The Bill under section 6 has it that a claim of defamation can be sued only a year later after its publication date regardless of the time it stays on a website. However, a re-publishing of the same material on different sites or mediums the claimant reserves the right to sue even after the expiration of the limitation period. The Bill has it t hat the first publication date is the date when the limitation period begins. More so, this rule is likely to cause potential unfairness and uncertainty especially when a publisher freely repeats a defamatory statement after they are more than a year old online.
Jurisdiction and Libel Tourism
Libel tourism is provided for under section 7 of the new Bill. Though libel tourism in the United Kingdom is a subject of a lot of criticism, the Bill to a greater extent remains silent over the issue and does not give much guidelines regarding the same. More so, in this 21st century which is an era of media conglomerates and global business, the application of this section to material facts may at times prove to be not straight forward.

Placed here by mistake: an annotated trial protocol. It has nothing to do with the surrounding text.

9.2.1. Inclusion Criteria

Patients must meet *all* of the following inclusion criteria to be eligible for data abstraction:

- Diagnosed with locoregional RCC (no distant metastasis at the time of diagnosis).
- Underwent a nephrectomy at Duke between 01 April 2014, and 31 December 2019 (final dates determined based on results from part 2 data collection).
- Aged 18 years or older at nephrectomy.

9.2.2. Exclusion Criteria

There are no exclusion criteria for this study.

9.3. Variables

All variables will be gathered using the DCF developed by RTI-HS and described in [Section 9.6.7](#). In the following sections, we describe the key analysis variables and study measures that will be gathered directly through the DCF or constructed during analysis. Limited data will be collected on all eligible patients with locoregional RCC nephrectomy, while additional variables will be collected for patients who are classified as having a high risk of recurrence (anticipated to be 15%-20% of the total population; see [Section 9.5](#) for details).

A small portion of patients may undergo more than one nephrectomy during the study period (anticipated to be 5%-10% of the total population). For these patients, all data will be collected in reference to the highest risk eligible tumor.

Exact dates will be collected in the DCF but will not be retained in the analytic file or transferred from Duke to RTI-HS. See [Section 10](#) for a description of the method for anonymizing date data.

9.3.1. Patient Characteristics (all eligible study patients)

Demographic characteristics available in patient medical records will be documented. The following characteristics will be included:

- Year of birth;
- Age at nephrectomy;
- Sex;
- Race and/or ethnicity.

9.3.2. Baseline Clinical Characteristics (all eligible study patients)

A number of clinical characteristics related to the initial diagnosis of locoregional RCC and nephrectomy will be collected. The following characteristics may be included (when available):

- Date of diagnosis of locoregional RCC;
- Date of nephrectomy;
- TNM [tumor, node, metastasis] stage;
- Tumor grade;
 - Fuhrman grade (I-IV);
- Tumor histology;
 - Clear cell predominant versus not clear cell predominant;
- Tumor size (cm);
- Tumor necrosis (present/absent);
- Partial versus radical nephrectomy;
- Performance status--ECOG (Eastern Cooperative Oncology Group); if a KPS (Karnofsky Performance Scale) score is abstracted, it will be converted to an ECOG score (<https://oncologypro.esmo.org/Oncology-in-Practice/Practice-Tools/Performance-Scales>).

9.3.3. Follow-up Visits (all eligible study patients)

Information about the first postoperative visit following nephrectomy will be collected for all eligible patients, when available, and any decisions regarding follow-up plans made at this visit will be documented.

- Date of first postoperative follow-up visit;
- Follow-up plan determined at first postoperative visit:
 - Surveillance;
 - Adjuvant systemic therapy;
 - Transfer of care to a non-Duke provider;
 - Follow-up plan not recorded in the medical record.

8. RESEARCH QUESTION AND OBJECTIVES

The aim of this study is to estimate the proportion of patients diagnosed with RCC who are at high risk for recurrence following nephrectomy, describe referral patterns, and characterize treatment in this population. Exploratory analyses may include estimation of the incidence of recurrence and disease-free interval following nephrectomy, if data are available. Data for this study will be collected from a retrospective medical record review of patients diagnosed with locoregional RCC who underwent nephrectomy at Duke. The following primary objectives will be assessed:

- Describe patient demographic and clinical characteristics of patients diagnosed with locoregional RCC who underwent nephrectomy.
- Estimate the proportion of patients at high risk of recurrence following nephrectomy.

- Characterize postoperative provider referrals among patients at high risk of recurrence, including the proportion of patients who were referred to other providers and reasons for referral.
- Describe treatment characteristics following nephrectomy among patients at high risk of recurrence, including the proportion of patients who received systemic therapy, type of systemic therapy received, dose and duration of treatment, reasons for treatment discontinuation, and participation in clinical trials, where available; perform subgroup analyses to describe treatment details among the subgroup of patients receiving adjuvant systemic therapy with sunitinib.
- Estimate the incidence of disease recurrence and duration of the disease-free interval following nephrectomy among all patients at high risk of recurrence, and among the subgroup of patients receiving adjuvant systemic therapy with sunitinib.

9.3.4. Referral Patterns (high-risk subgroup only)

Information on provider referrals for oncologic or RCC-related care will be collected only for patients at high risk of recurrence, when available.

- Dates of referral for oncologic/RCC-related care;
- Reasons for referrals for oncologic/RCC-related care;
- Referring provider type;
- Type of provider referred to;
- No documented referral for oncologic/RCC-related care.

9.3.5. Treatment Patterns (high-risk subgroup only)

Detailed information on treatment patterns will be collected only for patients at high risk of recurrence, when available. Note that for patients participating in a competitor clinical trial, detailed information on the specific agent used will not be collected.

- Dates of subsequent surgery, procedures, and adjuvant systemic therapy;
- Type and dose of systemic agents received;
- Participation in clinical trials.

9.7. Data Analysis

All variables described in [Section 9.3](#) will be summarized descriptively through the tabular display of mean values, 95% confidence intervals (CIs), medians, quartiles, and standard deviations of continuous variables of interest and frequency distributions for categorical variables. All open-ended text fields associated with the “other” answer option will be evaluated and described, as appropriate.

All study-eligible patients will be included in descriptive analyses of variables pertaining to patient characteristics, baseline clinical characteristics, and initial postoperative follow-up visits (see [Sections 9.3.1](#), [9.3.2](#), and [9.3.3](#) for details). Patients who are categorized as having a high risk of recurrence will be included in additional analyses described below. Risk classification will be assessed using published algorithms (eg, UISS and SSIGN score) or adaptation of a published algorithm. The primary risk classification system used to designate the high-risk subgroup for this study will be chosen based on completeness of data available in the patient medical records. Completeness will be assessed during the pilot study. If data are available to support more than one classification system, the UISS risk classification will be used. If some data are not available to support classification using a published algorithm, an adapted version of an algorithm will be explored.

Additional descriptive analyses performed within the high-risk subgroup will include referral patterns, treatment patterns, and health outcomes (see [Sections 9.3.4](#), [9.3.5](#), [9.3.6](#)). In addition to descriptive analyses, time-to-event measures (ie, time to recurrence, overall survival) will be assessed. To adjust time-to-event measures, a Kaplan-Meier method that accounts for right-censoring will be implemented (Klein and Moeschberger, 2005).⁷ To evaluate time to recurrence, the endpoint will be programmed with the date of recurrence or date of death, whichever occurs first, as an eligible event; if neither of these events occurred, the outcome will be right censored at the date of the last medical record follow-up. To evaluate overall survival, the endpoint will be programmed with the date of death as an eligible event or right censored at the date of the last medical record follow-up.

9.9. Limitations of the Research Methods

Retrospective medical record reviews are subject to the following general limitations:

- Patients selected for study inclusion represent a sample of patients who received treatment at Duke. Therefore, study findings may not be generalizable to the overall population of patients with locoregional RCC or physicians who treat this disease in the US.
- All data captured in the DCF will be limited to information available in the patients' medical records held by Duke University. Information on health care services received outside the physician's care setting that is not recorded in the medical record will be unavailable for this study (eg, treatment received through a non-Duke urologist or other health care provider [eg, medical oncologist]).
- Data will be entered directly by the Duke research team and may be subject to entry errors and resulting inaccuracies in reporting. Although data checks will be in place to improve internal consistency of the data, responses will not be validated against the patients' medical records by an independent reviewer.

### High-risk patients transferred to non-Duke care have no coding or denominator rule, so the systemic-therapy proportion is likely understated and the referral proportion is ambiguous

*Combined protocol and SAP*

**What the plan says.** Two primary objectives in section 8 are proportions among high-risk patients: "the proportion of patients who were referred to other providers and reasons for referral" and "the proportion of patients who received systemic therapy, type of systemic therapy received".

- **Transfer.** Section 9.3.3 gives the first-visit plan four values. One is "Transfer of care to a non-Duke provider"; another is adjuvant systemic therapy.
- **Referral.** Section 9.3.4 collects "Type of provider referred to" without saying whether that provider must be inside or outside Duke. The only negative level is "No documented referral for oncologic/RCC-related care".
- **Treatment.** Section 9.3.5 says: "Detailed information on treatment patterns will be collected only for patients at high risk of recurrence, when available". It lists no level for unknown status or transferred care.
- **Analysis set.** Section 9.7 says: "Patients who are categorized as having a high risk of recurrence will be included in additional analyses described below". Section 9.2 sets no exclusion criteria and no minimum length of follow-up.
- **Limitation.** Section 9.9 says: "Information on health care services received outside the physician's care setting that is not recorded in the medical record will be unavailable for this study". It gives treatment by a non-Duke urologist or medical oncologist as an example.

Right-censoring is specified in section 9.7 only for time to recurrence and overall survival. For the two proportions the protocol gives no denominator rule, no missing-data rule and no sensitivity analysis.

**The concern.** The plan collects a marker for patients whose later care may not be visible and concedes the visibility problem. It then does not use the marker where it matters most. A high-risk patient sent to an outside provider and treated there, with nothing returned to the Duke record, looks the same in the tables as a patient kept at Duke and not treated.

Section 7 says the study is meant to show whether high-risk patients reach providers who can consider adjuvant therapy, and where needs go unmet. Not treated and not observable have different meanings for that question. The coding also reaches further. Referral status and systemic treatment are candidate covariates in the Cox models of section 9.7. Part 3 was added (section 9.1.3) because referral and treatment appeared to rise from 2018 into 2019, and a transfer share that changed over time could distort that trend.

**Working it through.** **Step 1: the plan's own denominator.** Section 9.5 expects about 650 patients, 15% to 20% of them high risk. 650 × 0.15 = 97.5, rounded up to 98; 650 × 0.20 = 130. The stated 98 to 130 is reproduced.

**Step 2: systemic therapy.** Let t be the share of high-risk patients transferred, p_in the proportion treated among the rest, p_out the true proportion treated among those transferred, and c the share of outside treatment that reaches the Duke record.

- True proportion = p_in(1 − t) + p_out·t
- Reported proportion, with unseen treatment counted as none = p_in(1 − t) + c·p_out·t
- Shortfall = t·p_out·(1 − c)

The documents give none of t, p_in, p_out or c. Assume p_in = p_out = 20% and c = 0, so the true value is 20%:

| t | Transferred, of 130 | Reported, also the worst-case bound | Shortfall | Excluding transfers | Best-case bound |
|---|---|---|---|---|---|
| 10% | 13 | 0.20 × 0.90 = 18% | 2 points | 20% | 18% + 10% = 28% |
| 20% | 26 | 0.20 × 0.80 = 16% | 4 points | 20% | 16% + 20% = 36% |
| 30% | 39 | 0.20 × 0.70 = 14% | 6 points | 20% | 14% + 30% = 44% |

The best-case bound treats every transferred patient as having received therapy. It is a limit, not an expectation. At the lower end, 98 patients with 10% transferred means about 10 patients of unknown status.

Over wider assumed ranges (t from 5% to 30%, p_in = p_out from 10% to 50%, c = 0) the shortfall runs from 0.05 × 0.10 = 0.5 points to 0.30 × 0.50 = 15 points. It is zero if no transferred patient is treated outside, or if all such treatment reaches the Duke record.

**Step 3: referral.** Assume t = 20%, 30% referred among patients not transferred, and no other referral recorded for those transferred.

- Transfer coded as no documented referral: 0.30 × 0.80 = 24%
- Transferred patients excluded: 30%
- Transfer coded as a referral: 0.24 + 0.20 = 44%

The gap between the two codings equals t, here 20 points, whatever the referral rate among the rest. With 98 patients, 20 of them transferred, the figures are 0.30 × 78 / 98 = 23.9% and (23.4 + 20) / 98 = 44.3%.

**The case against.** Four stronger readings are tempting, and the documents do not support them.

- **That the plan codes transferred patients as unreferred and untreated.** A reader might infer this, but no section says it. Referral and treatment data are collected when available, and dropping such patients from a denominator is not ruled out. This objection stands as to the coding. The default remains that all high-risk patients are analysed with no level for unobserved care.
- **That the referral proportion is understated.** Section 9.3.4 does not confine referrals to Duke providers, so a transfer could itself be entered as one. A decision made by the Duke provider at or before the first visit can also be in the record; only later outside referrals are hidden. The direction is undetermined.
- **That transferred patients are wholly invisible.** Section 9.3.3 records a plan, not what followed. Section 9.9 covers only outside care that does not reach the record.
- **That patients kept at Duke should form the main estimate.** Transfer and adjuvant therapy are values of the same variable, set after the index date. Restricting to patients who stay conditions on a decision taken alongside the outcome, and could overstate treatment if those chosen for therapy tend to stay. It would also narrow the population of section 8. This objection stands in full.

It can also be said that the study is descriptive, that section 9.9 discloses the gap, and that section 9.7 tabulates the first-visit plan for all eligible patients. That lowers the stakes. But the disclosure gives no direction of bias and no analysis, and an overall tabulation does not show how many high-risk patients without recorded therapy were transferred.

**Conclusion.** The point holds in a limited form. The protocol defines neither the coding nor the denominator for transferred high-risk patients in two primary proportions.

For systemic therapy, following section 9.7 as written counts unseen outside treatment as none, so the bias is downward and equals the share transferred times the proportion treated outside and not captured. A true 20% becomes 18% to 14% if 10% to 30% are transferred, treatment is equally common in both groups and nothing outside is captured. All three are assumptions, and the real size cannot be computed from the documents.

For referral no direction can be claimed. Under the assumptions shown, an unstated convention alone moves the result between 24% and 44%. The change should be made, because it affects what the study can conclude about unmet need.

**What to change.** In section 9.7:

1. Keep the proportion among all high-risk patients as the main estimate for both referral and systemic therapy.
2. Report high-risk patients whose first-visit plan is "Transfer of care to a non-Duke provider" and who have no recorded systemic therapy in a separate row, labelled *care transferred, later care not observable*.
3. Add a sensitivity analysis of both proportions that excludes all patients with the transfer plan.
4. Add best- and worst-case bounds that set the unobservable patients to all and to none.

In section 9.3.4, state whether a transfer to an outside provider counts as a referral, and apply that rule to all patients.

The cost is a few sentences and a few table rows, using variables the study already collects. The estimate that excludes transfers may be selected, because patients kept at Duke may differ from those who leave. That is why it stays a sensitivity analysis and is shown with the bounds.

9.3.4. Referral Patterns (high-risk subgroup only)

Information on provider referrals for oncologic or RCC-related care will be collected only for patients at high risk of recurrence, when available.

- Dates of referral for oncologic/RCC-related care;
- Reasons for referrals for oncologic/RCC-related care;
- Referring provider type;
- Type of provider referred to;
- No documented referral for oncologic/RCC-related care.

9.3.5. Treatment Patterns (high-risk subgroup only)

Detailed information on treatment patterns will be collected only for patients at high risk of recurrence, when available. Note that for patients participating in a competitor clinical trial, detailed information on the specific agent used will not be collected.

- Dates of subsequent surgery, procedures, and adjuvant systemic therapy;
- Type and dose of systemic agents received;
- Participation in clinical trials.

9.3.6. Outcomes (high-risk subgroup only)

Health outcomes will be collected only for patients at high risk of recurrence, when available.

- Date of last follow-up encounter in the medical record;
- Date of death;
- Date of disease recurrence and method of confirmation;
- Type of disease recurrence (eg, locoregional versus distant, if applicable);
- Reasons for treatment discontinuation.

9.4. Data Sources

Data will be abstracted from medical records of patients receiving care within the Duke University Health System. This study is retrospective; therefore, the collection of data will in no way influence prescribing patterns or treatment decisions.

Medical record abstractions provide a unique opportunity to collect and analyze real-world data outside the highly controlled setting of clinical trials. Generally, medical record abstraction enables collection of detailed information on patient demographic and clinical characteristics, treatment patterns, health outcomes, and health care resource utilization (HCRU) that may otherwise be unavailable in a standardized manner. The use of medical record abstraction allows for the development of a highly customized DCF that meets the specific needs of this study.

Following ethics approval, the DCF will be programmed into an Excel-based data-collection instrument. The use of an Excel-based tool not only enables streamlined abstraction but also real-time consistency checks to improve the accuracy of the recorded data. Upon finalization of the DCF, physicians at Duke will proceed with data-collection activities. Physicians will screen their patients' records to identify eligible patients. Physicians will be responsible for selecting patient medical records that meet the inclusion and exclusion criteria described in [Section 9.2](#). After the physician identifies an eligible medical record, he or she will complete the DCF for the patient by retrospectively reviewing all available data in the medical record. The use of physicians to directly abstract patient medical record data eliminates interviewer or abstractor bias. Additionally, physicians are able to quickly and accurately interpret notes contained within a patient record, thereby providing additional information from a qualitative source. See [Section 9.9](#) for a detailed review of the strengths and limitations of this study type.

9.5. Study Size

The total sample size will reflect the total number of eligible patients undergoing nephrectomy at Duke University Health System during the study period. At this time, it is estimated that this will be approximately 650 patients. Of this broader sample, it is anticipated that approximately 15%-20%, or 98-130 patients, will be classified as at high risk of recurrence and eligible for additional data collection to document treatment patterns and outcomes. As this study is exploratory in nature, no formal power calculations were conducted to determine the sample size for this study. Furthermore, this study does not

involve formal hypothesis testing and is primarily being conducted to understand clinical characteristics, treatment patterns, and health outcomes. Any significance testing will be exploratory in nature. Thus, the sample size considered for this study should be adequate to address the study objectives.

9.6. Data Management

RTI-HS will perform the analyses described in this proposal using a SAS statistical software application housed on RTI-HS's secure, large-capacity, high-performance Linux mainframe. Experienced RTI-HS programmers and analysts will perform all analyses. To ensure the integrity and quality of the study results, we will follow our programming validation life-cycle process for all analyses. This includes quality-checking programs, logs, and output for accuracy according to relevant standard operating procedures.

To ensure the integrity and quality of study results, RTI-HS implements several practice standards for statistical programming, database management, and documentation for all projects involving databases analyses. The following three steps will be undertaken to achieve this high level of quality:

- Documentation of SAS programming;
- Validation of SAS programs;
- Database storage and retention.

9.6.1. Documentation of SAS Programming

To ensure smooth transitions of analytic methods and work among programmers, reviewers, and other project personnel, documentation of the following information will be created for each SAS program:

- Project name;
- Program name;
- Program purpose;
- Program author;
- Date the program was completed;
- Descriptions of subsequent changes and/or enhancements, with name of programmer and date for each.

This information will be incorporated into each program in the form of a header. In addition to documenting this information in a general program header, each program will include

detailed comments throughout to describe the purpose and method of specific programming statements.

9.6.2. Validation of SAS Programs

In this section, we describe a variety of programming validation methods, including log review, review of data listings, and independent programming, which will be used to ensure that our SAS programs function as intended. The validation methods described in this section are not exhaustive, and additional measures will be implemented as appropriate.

Section 8 gets rid of the jury’s right to be present in libel trials. While the aims of section 8 are quite clear, the degree upon which the jury inhibits free speech is nevertheless not clear.
Having outlined the major reforms addressed by the Bill, it is of crucial importance to assert that though the bill comes as a great step forward for defamation law, the major matters under contention regarding public interest have not effectively been addressed such as libel tourism and hence, it would be important to note that the bill seems to give in one hand and take away in the other.
This is so because the bill only meets half of the demands of the general public and majority of campaigners and this is not enough to put a halt to the chilling impact on scientific and journalistic debates enabled by the current law. These major issues addressed by the bill raises such questions as to what extent will the bill protect the scientists, bloggers and journalists in airing out facts that concern the interests of the general public.
With libel tourism not extensively covered in the bill, the importance of reform becomes a pertinent issue. The Ehrenfeld case20 is a landmark leading case on libel tourism. Rachel was sued by Mahfouz for allegations that his family and he were funding terrorists. More so, excerpts from this book had been globally published on the website of ABC News.